Chinese Consumer Fail to Get the Message

In spite of surveys that measure consumer sentiment directly, probably the single best way to track consumer sentiment is by watching the growth of retail sales.  If consumers are buying, they are confident.  And the Chinese consumer have been buying through the winter noise about trade wars and its assumed negative effect on the Chinese economy.  They apparently have not gotten the message.  Source: www.; National Bureau of Statistics of China

China’s Manufacturing Makes a Comeback

Last year’s Manufacturing Index ended in decline, which rolled into January.  The last two months have reversed the decline to a point where March turns in the best number since July of last year.  Every time a sector of the Chinese economy is counted out, it seems to recover in relatively short order.  This comeback was fueled by growth in new orders – mostly exports. They were strong enough to overcome slight declines in purchasing activity, finished goods inventory and slight increases in input costs.

According to Zhengsheng Zhong, director of macroeconomic analysis at CEBM Group, a subsidiary of Caixin manufacturer’s are seeing a positive future, “Overall, with a more relaxed financing environment, government efforts to bail out the private sector and positive progress in Sino-U.S. trade talks, the situation across the manufacturing sector recovered in March.”   Source: China Caixin,CNBC

Smart Subscribers Pass 1.3 Billion in China

February saw a 38% drop in the number of new mobilesubscriptions compared to January.  One explanation might be the widely reported drop in China’s iPhone sales, though it was also reported that local brands have taken up much of the slack.  Apple may not have merely lost a month, it could be a long term loss of market position.  Meanwhile, the number of smart subscriptions moved passed the 1.3 billion mark, emphatically emphasizing China’s status as the largest mobile market in the world.  Sources: China Mobile, China Unicom, China Telecom

China’s Service Sector Declines Modestly

February’s service sector declined modestly while maintaining a solid underpinning for the Chinese economy.  It sits just below the 13-.month average of 52.9.  Though the manufacturing sector has shown weakness the service sector remains comfortably on the positive side of this scale. Projected GDP reflects this modest downturn.  Source: China Caixin

Manufacturing Rebound

In a lesson on why one cannot generalize from one data point, we note the strong rebound in the Purchasing Manager’s Index for February after a dismal January.  Given the talk about declining Chinese growth resulting from the trade wars, it was natural that the steep PMI drop in January would be viewed as more than it appears to have been.  We’ll have to watch next month’s number for for a pattern.  Was January an anomaly? Or was it the beginning of a volatile period?  Source: China Caixin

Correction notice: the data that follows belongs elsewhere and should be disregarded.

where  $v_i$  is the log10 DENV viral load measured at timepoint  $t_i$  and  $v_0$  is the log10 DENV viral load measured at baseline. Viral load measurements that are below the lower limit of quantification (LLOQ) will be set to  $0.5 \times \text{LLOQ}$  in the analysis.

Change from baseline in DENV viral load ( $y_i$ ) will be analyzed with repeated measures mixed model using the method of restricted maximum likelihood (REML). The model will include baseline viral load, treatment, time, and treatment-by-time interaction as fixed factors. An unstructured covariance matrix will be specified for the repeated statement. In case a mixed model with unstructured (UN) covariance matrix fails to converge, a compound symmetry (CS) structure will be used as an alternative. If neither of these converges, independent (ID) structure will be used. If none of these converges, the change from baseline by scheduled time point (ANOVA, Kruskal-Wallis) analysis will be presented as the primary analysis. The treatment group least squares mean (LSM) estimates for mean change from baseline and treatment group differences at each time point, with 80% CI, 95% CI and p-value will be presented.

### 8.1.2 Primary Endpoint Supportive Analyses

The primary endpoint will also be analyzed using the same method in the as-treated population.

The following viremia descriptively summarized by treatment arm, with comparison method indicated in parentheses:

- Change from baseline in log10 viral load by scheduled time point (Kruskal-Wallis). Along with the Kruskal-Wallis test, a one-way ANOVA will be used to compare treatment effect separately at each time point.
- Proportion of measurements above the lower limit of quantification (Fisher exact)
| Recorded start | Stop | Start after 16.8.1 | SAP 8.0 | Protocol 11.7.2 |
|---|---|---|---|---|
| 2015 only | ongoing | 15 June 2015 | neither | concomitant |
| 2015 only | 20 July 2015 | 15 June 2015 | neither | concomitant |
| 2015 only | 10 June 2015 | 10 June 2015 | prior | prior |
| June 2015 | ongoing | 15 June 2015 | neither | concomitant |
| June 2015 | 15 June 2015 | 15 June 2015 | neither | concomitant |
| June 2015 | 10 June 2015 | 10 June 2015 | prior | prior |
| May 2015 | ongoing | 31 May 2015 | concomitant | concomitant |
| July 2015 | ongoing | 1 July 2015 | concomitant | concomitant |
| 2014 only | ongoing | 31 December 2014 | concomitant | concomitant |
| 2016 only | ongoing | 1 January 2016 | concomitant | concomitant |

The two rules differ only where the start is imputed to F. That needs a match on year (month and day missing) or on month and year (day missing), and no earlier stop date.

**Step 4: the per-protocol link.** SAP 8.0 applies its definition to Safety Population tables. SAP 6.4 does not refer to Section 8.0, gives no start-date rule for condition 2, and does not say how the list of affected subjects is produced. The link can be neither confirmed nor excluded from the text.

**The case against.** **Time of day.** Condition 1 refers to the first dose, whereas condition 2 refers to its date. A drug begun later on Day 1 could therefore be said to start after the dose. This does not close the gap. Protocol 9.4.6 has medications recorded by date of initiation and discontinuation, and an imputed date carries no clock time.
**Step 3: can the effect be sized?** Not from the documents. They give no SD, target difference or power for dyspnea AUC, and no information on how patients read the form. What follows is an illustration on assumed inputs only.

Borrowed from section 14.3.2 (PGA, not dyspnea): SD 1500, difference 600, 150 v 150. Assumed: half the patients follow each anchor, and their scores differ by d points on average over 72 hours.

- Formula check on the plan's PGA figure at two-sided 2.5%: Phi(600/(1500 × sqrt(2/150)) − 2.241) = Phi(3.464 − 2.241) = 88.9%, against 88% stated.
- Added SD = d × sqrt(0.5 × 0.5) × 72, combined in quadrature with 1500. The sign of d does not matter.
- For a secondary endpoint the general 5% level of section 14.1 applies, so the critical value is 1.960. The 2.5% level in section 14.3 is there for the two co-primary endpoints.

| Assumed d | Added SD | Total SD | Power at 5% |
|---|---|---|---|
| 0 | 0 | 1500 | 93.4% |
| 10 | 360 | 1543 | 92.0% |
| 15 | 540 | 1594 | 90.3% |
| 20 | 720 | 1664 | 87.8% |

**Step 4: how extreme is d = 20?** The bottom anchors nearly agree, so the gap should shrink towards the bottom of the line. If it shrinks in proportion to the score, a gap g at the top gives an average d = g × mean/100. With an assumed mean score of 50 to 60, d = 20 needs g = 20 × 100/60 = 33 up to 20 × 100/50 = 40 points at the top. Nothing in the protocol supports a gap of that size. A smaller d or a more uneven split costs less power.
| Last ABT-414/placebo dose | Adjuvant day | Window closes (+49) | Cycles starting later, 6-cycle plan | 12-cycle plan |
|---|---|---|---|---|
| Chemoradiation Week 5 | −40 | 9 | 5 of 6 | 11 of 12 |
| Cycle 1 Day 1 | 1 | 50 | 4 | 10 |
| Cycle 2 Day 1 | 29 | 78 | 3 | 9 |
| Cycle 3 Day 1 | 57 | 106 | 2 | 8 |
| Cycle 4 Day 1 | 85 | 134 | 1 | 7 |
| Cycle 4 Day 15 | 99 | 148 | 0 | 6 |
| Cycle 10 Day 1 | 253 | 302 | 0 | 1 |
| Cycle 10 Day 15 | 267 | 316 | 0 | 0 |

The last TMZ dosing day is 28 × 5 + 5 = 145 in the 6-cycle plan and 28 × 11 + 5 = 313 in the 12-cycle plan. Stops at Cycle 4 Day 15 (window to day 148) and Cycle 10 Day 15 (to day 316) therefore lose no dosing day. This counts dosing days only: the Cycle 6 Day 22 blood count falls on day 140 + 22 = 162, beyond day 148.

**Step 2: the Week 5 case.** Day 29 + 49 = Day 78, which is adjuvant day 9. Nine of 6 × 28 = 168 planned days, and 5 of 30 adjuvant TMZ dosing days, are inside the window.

China’s Un-Phased Consumer

In retrospect, one can explain the reason Chinese consumers have shown revatively little reaction to existing trade issues or the decrease in local manufacturing.  It is the steady decline of consumer prices over the last three months.  As far as the man-on-the-street is concerned, life has gotten modestly easier through that period.  January’s prices were the lowest since January of last year.  Source: www.; National Bureau of Statistics of China

China’s Inflation Rate Declines for the Third Month

Though consumer prices in China went up 0.5% in January, overall inflation continued a three month decline.  Inflation rates haven’t been this low since January of last year.  This may be a partial explanation as to why Chinese consumers remain positive in spite of real contraction in the manufacturing sector.  The downward pressure represents a form of stability that, due to trade tensions, may not be reflected in other parts of the economy. Source: Trading Economics; National Bureau of Statistics, China

China is Approaches 1.3 Billion Smartphone Subscribers

The big smartphone news from last month was that Apple’s phone sales in China had crashed in the last quarter.  But that didn’t mean that smartphone sales in China had turned negative. The carrier numbers from January imply that Chinese manufacturers have replaced Apple sales and then some.  Smartphone subscribers in China hit 11.3 million in January, which is a half million above the 12-month average for last year.  Sources: China Mobile, China Unicom, China Telecom

Chinese Manufacturer’s Bail Out in January

The precipitous -3.8% drop compared to November’s number is the largest decline we have seen since we’ve been watching and the lowest this Index has fallen since February of 2016.  Obviously, the trade wars have taken hold and are now affecting the judgment of purchasers in the manufacturing sector.  Index numbers below 50 are on the negative side for futures.  Notably, the January number for the Services sector, as reported last week, remianed at a healthy 53.3. Source: Markit Economics

China’s Economy is Down, but Not Out

The pattern through 2018 is now clear.  The Chinese GDP has declined 5.9% when compared to the fourth quarter of 2017.  Still it is an economy that is growing at a healthy rate in spite of the effects brought on by the trade turbulence. Sources: Trading Economics; National Bureau of Statistics, China